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Back in the Dawg Pound
Central alums return to help coach
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Forsyth County News
A couple of former Lady Bulldogs are giving the current generation of Forsyth Central basketball some pointers over the summer.

Morgan Loughrey and Amy Mohr, both Central graduates, are working as summer coaches with the Central girls, bringing some of the know-how they've gained from playing college hoops to help their high school alma mater.

"They haven't just been bystanders this summer. They've coached as hard as we have and they've gotten after 'em," Central coach Andy Martin said.

"There's an emotional attachment to this gym and this program," said Loughrey, a 2007 Central graduate getting ready for her sophomore year at Division II Rollins College in central Florida. She's studying critical media and cultural studies and thinking about minoring in education.

Mohr recently graduated from the University of Tennessee at Chattanooga, where she made the NCAA Tournament in three of four seasons. She's planning to start graduate studies at the University of Georgia this fall, studying biology. She eventually hopes to teach high school.

"Being a small part of [the team] this summer is a really cool opportunity," said Mohr, who graduated Central in 2004.

Mohr said she learned a lot from her time at Central and attending camps from coaches at the school. She said she's enjoying the chance to pass along some of her knowledge to younger players — and she's not shy about showing them her moves on the court, either.

"I still wear my basketball shoes to practice. If anyone is looking for some additional action or training, I'm always up for that," she said.

Both women were team captains and three-year starters at Central. They led their respective high school teams in scoring and were both nominated for the Wendy's High School Heisman award. Mohr had her jersey number retired by the high school, the only player to receive that honor in girls basketball, Martin said.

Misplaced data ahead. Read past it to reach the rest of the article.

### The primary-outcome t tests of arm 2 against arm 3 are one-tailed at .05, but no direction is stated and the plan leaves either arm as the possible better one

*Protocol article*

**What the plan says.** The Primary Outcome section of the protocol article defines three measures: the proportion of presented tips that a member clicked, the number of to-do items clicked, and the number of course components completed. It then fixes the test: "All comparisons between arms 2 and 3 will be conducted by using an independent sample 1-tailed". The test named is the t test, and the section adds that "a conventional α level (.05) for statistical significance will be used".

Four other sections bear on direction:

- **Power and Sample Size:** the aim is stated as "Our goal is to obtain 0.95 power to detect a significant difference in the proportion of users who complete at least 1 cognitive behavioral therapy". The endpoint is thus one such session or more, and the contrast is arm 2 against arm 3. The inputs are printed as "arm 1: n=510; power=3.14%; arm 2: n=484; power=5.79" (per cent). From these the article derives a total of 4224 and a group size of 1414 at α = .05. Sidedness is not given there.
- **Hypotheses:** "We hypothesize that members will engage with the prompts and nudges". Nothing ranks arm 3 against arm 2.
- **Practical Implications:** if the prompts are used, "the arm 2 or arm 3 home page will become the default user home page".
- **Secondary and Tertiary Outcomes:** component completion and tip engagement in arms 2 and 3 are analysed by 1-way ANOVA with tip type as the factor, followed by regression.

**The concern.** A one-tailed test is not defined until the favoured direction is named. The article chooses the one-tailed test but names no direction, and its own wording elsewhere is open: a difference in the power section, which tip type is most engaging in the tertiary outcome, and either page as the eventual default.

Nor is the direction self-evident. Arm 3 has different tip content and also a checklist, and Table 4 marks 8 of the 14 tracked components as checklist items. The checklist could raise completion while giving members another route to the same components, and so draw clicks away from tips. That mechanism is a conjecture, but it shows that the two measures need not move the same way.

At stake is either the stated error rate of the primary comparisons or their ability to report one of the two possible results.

Loughrey said that making the transition from high school to college was tough at first — adjusting from spending two hours a day on basketball to a current routine that requires her to fit a two-hour workout at 5:30 a.m., a mid-day shootaround and a nightly practice session around going to classes.

The experience has been valuable, though, as Loughrey has been able to bring some of the college plays she's picked up into the Central practice sessions, after Martin realized the team was ready for some more complex drills.

Mohr has been impressed with what she's seen from the Lady Dawgs.

"I think they've got a lot of talent at different positions. One thing that really stands
out to me is just a collective work ethic that the team has. I think that's just a
priceless aspect to have."

Martin said that having players not too far removed from high school helps bridge a generation gap between high school players and coaches like himself. They have the talent and experience to be able to teach varsity players new things on the court, as well as the coaching instinct to be able to encourage players on the junior varsity, he said.

"[The players]  trust us, they believe in us, but at the same time, in some respects we're ancient to them. ... To have Morgan and Amy in here as two former Bulldogs — they can look up and see their pictures on the wall and their uniforms hanging on the wall and then see what they're doing now, it gives them a whole different perspective, one that I think they can relate to a lot easier," said Martin.

Sports editor Jared Putnam contributed to this article.